Generating Signed Certificates (Part 2 – How?)

In part 1, I have explained the concept of certificates and why it is needed. In this post, I will explain the process to get a signed certificate. I will also explain in details the relationship between Certificate Signing Request (CSR), Private Key and Public Key.

High Level Steps

The high level steps to generate a certificate are listed below

  1. Generate a Certificate Signing Request (CSR) from a Private Key. Usually if we are starting from scratch, a new private key will be created. However, if we already have an existing private key, we can use it to generate a new CSR.
  2. Sign the CSR from the CA. At this step, we complete the validation required by CA depending on the certificate type
  3. Import Signed Certificate including CA Chain which was issued by the CA
  4. Make sure to add Root CA as a trusted Authority in case it is not available. This step shouldn’t be usually needed as usually the well known Root CAs are generally available in as part of the various operating systems. However, this might be needed if you are importing it to some systems that don’t trust that Root CA.

So let’s take each step and explain it in depth. Usually, before we generate a certificate we need to understand what type of certificate and for what will it be used. In this example, we will build an example based on creating a domain validated certificate for a fake domain “”. I am using OpenSSL on Windows which can be download here. You can also do the same on macOS or Linux (Just replace openssl.exe with the native openssl command)

Step 1: Generate CSR from Private Key

I used this OpenSSL req command

openssl.exe req -new -newkey rsa:2048 -nodes -keyout arubapartners_private.key -out arubapartners.csr

In this command, I am using RSA algorithm with 2048 key size to generate a private key and a CSR. Because I used the -nodes option, the private key file will not be encrypted so in your environment make sure you protect it properly. In my case, I am using this certificate for this demo only so it doesn’t matter.

Once I issued the command, I provided the details as shown above to reflect this domain. At the end two files are generated. The CSR file is called “arubapartners.csr” and the private key is called “arubapartners_private.key”. Make sure you protect this key in a real environment. We now sign the CSR from the CA and get a signed certificate in return. If you are in hurry go to step 2. If you need to understand the details of what was generated keep reading…

What got generated? What is the relationship between them?

If we inspect the private key file using OpenSSL rsa command, we can extract from it the public key. This public key will be part of the signed certificate issued by the CA. Note the reverse is not possible, meaning if you know the public key you will not be able to generate the private key.

openssl.exe rsa -in arubapartners_private.key -out arubapartners_public.pem 

Similarly, if we check the CSR file, it will look a bunch of random characters. However, the CSR file can be decoded to a readable text format as shown below. The CSR will include the public key and the information that we provided previously. As such, we can double check the CSR before sharing it with the CA.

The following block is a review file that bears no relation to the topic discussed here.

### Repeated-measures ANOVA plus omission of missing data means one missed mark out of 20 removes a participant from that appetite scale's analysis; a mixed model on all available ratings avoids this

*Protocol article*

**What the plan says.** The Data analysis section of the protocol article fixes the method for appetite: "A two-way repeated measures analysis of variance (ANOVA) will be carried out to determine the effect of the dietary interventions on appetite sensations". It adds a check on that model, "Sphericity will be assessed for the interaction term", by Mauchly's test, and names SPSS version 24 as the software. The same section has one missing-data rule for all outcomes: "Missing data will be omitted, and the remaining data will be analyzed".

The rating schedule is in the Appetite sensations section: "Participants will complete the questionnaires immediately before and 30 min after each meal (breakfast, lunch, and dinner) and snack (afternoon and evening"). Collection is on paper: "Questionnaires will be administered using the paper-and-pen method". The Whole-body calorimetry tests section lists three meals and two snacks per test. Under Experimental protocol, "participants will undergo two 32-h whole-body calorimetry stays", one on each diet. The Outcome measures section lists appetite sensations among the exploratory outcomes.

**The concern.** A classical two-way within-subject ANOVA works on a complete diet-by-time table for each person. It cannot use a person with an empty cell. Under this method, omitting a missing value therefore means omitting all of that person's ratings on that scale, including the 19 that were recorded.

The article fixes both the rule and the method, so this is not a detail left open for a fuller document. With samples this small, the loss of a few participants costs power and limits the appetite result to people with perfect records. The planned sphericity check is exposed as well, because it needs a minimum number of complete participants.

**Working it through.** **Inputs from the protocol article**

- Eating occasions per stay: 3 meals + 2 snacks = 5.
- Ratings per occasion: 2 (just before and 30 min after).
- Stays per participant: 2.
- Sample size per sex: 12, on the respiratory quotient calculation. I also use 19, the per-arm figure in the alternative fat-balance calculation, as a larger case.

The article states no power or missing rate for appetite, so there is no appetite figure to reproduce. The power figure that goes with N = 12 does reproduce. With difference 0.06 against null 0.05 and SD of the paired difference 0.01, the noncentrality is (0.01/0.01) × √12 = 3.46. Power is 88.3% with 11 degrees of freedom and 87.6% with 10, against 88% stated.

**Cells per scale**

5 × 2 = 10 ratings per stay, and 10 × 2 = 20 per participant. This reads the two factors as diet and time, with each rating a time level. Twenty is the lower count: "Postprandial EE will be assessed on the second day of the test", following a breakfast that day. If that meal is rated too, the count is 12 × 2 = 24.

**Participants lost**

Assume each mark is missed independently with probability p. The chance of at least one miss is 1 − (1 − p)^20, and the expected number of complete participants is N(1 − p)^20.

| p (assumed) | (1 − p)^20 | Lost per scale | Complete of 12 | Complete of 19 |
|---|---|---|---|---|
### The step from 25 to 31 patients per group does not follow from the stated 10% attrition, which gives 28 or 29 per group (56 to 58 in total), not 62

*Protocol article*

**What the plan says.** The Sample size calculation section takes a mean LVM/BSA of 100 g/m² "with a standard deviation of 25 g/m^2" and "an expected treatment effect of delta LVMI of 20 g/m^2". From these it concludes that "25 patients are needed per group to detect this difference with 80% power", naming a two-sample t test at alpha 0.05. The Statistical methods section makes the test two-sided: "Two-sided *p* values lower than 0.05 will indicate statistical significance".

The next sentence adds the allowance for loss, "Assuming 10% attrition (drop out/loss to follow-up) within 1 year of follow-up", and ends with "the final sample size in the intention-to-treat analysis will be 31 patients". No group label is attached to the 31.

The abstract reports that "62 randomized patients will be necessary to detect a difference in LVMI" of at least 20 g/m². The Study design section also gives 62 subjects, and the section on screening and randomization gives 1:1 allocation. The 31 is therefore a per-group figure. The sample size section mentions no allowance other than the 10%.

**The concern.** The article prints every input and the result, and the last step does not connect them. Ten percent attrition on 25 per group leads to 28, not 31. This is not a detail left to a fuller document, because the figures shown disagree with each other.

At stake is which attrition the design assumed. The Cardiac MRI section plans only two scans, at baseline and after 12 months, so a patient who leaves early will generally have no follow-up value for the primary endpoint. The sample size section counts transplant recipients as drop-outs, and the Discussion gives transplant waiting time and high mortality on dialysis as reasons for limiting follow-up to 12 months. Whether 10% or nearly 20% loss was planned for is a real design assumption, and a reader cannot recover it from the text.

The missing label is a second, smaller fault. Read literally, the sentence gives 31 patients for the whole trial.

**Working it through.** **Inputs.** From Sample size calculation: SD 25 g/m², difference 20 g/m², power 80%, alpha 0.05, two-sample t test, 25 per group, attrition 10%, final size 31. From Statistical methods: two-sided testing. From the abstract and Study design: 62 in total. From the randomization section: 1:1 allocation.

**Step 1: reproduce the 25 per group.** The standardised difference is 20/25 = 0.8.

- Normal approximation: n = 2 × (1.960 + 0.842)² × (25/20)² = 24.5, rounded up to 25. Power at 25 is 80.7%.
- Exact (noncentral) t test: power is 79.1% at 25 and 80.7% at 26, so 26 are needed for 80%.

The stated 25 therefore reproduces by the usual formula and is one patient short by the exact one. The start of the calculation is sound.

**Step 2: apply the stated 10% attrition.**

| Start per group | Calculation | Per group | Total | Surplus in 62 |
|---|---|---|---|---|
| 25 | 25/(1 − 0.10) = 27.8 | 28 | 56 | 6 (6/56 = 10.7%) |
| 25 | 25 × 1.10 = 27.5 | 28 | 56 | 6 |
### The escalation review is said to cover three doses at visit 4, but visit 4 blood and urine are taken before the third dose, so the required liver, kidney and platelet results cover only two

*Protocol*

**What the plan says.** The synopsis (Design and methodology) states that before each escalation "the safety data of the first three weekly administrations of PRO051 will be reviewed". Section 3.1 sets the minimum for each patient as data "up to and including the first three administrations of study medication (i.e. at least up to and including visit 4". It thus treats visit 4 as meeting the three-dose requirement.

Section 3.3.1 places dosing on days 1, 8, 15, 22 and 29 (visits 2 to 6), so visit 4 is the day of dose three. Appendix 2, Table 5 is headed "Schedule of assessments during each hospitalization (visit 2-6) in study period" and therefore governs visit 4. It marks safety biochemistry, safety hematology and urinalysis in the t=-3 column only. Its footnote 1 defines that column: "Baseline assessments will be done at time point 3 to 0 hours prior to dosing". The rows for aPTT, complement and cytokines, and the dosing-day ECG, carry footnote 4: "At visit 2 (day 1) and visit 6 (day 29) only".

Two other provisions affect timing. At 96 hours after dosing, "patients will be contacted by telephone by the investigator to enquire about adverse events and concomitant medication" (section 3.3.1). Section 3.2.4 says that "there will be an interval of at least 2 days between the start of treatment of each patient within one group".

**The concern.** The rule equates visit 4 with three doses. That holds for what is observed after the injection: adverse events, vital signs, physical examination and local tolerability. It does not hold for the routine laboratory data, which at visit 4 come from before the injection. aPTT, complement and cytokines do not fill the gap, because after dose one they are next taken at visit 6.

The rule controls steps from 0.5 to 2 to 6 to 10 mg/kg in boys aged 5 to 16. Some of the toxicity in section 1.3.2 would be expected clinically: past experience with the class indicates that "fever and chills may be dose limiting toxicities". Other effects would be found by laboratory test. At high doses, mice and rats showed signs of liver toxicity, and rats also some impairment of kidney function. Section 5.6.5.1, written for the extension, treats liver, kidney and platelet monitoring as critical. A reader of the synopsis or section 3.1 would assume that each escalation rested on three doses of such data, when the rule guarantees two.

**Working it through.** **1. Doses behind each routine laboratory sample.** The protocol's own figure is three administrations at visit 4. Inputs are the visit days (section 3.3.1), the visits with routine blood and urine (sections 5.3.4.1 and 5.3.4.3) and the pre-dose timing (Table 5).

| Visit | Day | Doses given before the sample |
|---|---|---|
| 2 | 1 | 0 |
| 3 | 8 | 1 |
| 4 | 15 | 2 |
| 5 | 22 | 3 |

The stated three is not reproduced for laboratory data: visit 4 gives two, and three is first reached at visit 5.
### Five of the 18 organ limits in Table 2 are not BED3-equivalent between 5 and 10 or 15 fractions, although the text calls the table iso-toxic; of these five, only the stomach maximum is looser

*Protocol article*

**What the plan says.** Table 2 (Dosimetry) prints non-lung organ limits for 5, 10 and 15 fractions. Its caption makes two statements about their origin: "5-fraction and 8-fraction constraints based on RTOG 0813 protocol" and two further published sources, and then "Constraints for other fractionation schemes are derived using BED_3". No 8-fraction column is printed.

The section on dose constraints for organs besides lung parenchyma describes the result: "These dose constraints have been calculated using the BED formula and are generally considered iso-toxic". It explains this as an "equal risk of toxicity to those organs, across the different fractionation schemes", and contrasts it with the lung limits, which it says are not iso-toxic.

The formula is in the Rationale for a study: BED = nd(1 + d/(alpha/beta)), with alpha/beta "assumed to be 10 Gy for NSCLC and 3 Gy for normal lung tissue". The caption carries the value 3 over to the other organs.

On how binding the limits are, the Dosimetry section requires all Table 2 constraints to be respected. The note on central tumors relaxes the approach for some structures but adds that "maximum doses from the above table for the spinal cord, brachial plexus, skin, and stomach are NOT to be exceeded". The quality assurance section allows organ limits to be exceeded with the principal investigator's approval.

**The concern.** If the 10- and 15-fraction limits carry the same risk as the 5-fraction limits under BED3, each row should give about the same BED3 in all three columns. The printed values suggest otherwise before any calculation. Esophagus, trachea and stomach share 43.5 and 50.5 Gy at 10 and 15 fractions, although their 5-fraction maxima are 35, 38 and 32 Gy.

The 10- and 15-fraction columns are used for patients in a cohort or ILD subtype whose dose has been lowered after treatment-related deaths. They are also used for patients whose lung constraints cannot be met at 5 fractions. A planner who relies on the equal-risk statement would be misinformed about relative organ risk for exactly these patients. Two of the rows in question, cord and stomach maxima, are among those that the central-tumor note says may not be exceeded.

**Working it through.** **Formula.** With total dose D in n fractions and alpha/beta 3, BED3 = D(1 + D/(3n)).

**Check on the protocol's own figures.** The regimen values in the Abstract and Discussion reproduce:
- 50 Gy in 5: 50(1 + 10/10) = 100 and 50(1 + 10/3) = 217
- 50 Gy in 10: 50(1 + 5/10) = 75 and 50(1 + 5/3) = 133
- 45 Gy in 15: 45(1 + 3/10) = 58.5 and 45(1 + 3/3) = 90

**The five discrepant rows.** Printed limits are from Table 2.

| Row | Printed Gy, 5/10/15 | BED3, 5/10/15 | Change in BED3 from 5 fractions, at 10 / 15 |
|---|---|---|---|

openssl.exe req -text -noout -verify -in arubapartners.csr

In brief, the public key can be extracted from the private key. Also, the CSR file includes the same public key. The public key will be part of the certificate signed by the CA. This explains the relationship between these components. This can be even confirmed by the below commands where I am extracting the public key from the private key file and from the CSR.

openssl.exe rsa -in arubapartners_private.key -pubout
openssl.exe req -in arubapartners.csr -noout -pubkey 

Now, it is time to get the signed certificate from a CA.

Step 2: Sign CSR from CA

Now that the CSR that was generated, it will be sent to the CA. The CA will check the CSR and sign the certificate after it completes the validation. The exact validation method varies depending on the requested certificate type. At the end the CA will sign the CSR and issue a certificate. I will explain this step in an upcoming post.

For now, to simplify this process, I created my own demo CA. I signed the generated CSR from my demo CA instead of signing it from a trusted CA using the below OpenSSL X509 command. I will not be able to do so since I don’t own the domain

At the end, you can see I got a certificate that was signed from and it was issued to The public key is also shown in the certificate. This is the same public key that was extracted from the CSR and private key as explained before. The public key, in the unreadable format shown above, can be pasted in this ASN.1 decoder. You will be able to see that the same public key is used.

One final check that can be done is to check that the modulus value matches between the issued certificate, private key and CSR. This can be done using the below commands. Instead of comparing the whole Modulus, we are are comparing the MD5 hashes so it will be easier to compare them visually. If you need a better option, you can check this link.

openssl.exe x509 -noout -modulus -in arubapartners-signed-public.crt  | openssl md5
openssl.exe rsa -noout -modulus -in arubapartners_private.key | openssl md5
openssl.exe req -noout -modulus -in arubapartners.csr | openssl md5


In this post, I explained the process to get a signed certificate starting from the private key and CSR. In the next post, I will explain the different certificate formats and how to install the certificate on various Aruba products.

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